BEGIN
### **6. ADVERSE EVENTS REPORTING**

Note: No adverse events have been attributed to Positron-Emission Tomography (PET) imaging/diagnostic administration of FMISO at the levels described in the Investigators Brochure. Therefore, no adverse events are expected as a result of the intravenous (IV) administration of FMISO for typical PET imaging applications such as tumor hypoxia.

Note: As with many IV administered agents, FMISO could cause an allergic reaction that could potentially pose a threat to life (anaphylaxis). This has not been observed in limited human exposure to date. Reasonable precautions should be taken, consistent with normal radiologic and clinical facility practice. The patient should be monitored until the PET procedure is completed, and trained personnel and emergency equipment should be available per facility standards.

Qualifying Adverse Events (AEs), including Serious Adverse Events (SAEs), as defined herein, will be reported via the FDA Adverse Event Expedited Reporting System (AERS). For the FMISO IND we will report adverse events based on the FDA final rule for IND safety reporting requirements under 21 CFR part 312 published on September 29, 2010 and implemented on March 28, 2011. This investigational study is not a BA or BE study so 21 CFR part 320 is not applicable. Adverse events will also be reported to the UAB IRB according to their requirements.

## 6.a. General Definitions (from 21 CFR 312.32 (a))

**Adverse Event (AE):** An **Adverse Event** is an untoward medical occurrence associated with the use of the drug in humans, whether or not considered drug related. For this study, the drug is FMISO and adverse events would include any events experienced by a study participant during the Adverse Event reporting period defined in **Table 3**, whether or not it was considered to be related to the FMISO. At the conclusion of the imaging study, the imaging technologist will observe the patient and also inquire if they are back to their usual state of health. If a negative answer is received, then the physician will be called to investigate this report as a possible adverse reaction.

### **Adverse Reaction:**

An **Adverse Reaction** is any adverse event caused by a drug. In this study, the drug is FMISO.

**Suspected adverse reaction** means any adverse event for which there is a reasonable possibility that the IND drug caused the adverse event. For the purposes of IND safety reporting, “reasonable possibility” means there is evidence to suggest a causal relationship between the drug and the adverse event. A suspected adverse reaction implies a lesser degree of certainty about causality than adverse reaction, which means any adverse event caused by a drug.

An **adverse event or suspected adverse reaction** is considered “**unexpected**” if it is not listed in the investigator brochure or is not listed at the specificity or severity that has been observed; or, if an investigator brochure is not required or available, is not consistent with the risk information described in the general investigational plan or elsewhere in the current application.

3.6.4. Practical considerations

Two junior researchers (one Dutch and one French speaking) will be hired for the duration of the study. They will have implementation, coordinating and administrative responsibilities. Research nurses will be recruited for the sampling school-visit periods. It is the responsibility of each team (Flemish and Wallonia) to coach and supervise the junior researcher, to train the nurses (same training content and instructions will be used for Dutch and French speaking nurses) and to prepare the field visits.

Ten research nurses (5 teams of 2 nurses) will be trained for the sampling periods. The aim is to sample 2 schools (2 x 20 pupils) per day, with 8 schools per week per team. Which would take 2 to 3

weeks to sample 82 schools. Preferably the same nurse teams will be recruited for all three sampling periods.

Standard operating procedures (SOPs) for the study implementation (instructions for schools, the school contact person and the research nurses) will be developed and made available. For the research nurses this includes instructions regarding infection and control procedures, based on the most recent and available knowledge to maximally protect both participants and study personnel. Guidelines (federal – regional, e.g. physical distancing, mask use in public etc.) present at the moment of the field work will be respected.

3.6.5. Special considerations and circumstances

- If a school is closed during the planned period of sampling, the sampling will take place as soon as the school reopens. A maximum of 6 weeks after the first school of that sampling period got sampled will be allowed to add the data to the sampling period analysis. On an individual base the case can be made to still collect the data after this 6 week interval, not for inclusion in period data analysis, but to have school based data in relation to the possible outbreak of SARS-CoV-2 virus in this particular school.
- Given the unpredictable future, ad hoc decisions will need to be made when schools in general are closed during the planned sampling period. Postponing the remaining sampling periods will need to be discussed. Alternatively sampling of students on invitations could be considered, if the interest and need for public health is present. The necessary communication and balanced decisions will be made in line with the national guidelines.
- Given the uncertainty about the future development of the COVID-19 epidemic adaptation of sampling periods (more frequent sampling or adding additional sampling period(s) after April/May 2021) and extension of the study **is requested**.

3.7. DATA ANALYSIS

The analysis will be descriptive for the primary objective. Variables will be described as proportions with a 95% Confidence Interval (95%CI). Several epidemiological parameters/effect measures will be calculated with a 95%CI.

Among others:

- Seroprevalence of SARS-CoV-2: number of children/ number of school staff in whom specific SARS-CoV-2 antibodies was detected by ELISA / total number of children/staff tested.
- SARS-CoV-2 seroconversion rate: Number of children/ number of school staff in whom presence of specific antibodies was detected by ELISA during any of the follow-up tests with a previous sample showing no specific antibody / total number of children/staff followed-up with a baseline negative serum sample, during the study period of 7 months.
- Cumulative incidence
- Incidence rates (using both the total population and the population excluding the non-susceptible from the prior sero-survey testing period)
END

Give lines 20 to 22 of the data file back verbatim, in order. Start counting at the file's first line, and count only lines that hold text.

3.7. DATA ANALYSIS

The analysis will be descriptive for the primary objective. Variables will be described as proportions with a 95% Confidence Interval (95%CI). Several epidemiological parameters/effect measures will be calculated with a 95%CI.

Among others: